An Overview of EU SME Support Programs

[Editor’s Note: This is a guest post by Jorrit van Rijswijk, an Analyst at Dynamic Credit/LoanClear]

EU member states have been quick to announce stimulus packages, and other measures, aimed at supporting key sectors of their economies. In the face of potentially severe revenue contractions for SME’s it is critically important that countries and lenders work together to support sound companies that would in normal times represent ‘good’ credit risk but need some assistance to get through the dislocations created by COVID-19.

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1Federal Ministry of Finance, 6 April 2020, 2 KfW, 6 April 2020, 3 BPI Financement, April 2020, 4 Britsih Business Bank, April 2020, 5 Rijksoverhied, April 2020, 6 RVO, April 2020, 7 Vækstfonden, April 2020, 8 SBCI, April 2020, 9 British Business Bank, April 2020, 10 RVO, April 2020, 11 EIF, April 2020, 12 ECB Statistacal Data Warehouse, February 2020: Loans other than revolving loans and overdrafts, convenience and extended credit card debt, up to and including EUR 1 million amount, new business coverage, 13 Bank of England, February 2020: UK, monthly gross lending to SMEs by MFIs, 14 SNB, January 2020:  Credit lines to corporates with between 10 and 250 employees

The recently announced programs are coordinated at the national level by government, or quasi-government, bodies that, although often requiring explicit pre-approval, typically delegate the credit decision to participating lenders.1 This makes good sense as it should be ‘the market’ not the government, that identifies sound credits and prices the risk, and this should also ensure more rapid deployment of funding. However, with some exceptions, the support schemes are accessible only for banks – which has raised concerns on accessibility where the granting of loans still remains subject to generally less efficient bank-credit processes. By way of illustration, just 2,022 loans for a total of GBP 292 million was made available to UK SMEs via CBILS up to April 62, out of a total facility of GBP 350 billion, and several cases of Dutch SMEs being denied funds have also been reported3.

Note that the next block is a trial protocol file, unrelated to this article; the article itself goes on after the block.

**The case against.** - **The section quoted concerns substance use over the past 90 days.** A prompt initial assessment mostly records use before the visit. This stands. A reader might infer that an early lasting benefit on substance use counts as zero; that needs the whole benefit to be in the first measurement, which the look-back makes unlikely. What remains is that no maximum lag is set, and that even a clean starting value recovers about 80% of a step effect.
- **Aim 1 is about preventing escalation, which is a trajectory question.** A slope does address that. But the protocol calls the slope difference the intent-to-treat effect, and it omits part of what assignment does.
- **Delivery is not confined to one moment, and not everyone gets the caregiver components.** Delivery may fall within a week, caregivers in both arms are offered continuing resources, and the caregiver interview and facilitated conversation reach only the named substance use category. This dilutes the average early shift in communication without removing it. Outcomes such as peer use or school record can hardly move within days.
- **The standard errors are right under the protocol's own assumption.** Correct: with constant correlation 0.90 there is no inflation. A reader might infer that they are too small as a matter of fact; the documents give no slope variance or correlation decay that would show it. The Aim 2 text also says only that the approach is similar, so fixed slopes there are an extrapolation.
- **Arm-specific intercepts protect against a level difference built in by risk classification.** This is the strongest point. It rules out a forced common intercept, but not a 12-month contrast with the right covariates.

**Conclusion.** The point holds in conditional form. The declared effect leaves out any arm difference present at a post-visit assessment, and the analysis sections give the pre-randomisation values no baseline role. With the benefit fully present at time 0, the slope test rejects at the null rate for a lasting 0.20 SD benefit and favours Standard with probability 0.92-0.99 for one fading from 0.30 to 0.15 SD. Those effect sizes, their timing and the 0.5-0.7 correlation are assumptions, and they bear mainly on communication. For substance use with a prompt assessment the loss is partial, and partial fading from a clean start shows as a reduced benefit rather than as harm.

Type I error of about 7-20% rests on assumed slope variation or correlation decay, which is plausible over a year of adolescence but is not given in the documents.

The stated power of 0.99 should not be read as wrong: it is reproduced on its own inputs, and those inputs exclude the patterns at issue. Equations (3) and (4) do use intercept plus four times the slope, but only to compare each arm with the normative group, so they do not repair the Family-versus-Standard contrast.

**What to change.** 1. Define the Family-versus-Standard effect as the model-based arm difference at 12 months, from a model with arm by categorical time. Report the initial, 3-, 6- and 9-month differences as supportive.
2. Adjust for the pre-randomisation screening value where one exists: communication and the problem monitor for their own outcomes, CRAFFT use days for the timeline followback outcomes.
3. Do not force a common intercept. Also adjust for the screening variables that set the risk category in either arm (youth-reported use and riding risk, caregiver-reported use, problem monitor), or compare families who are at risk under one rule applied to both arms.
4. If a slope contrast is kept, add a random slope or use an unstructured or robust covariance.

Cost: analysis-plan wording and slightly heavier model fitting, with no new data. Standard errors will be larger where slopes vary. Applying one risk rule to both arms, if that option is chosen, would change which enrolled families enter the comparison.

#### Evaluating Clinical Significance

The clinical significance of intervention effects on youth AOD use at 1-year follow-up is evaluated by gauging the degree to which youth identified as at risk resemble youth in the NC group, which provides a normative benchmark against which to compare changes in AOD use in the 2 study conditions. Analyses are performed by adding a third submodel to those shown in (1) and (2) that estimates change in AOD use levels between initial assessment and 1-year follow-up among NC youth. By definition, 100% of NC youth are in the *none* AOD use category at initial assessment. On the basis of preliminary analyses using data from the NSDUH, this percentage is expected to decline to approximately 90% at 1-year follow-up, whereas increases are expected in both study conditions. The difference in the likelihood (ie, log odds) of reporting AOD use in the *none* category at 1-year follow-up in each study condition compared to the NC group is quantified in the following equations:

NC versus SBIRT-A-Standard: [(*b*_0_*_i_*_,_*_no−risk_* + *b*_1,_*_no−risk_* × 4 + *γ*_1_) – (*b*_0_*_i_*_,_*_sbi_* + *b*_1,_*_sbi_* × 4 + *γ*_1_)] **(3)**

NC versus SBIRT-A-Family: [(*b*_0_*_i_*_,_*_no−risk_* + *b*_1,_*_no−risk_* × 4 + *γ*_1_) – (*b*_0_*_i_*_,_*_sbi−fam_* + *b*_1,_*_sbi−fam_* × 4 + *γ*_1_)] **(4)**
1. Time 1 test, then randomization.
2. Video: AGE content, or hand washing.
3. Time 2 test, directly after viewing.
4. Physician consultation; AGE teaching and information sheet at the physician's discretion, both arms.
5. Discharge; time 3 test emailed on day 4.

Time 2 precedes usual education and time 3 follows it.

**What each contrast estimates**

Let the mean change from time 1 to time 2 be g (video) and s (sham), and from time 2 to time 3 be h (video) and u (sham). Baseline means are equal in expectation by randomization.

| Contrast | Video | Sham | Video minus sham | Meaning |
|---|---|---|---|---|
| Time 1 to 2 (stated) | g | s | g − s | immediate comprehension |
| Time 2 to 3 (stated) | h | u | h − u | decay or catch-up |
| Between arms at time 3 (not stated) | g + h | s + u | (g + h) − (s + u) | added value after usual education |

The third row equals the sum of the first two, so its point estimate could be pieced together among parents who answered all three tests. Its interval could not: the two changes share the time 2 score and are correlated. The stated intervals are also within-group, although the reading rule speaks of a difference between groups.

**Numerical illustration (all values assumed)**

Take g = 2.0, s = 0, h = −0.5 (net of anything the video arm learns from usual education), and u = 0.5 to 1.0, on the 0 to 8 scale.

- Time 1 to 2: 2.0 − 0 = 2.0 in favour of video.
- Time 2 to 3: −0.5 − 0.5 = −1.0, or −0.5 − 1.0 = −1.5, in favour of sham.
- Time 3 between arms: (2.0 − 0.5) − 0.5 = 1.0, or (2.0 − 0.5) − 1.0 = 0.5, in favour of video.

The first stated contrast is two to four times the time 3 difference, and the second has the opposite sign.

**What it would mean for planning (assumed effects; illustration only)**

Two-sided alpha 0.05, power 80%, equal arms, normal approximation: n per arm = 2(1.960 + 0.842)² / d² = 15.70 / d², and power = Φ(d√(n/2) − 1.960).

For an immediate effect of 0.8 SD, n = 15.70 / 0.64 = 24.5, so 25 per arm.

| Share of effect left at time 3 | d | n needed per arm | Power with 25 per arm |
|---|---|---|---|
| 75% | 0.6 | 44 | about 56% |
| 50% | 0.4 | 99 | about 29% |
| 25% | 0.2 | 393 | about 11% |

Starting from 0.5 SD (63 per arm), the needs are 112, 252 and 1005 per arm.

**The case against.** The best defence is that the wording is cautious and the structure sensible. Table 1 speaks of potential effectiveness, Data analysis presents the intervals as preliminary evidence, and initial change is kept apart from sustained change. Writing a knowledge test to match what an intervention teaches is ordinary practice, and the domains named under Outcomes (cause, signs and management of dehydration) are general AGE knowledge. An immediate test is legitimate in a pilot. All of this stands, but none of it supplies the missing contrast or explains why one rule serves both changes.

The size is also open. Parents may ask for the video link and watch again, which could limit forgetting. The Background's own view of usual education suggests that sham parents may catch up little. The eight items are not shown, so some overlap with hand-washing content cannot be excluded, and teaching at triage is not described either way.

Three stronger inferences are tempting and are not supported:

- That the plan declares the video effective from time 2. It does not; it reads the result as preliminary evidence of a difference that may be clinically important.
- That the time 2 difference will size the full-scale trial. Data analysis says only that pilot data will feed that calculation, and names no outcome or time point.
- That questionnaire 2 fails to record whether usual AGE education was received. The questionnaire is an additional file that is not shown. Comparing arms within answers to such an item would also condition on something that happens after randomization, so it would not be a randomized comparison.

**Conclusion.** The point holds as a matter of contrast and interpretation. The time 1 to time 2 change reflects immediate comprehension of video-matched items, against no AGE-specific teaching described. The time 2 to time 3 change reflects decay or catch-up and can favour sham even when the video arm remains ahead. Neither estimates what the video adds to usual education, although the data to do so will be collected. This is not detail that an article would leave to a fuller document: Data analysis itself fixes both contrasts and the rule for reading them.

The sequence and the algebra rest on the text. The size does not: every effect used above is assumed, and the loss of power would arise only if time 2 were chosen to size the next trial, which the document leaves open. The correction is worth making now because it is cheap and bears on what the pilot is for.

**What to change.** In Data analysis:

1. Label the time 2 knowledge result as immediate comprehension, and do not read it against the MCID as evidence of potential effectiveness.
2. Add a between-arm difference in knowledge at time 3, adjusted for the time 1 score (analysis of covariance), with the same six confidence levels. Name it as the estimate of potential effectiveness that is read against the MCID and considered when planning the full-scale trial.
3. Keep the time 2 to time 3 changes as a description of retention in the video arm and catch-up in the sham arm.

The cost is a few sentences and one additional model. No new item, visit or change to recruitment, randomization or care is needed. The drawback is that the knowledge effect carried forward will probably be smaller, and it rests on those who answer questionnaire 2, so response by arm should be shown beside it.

As pointed out by a number of commentators4, the non-bank lending sector can play a vital role in deploying the support made available by governments in areas where banks may be less capable of assessing creditworthiness in a timely manner.  Numerous non-bank firms have proven their ability to rapidly assess SME credit worthiness but they often rely on the traditional banking sector to facilitate this lending, for example via warehouse funding. With the notable exception of Australia, nothing has been done to encourage banks to work with non-banks, to maximize credit creation. To maximize the efficacy of market-based solutions governments should move quickly to encourage established banks to work with non-banks and fintechs to assist in creating credit for SME’s.

In addition, non-bank lenders are highlighting that thus far government sponsored programs rely on existing loans being refinanced or new loans being taken out, which in both cases involves an inherently complex and slow process together with new capital. Governments are also being urged to explore loan payment extension schemes whereby existing borrowers are given a payment moratorium with the government providing a senior underwrite for a proportion of the loan. This provides faster assistance and relies on no new capital being provided and by putting the government in as the ‘senior’ lender ensures that the private sector is assuming most of the risk.

To ensure swift relief for the critically important SME sector governments must develop the initiatives already announced and recognise that the non-bank sector is well placed to assist. Assuming that good sense prevails, and state-backed SME loan support schemes do eventually become more accessible for non-bank lenders, the investors who were driving huge growth in the ‘private’ credit markets pre-COVID are likely to recognise an attractive risk/reward profile in SME lending versus the low yield environment that persists in other fixed income assets.

1Germany’s fast-credit program is a special case allowing for instant sanctioning of loans upon fulfilment of the eligibility criteria without further risk assessment.
2Based on figures compiled by industry body UK Finance and independently obtained by City A.M.
3Financieel Dagblad, Maart 2020
4Altfi, April 2020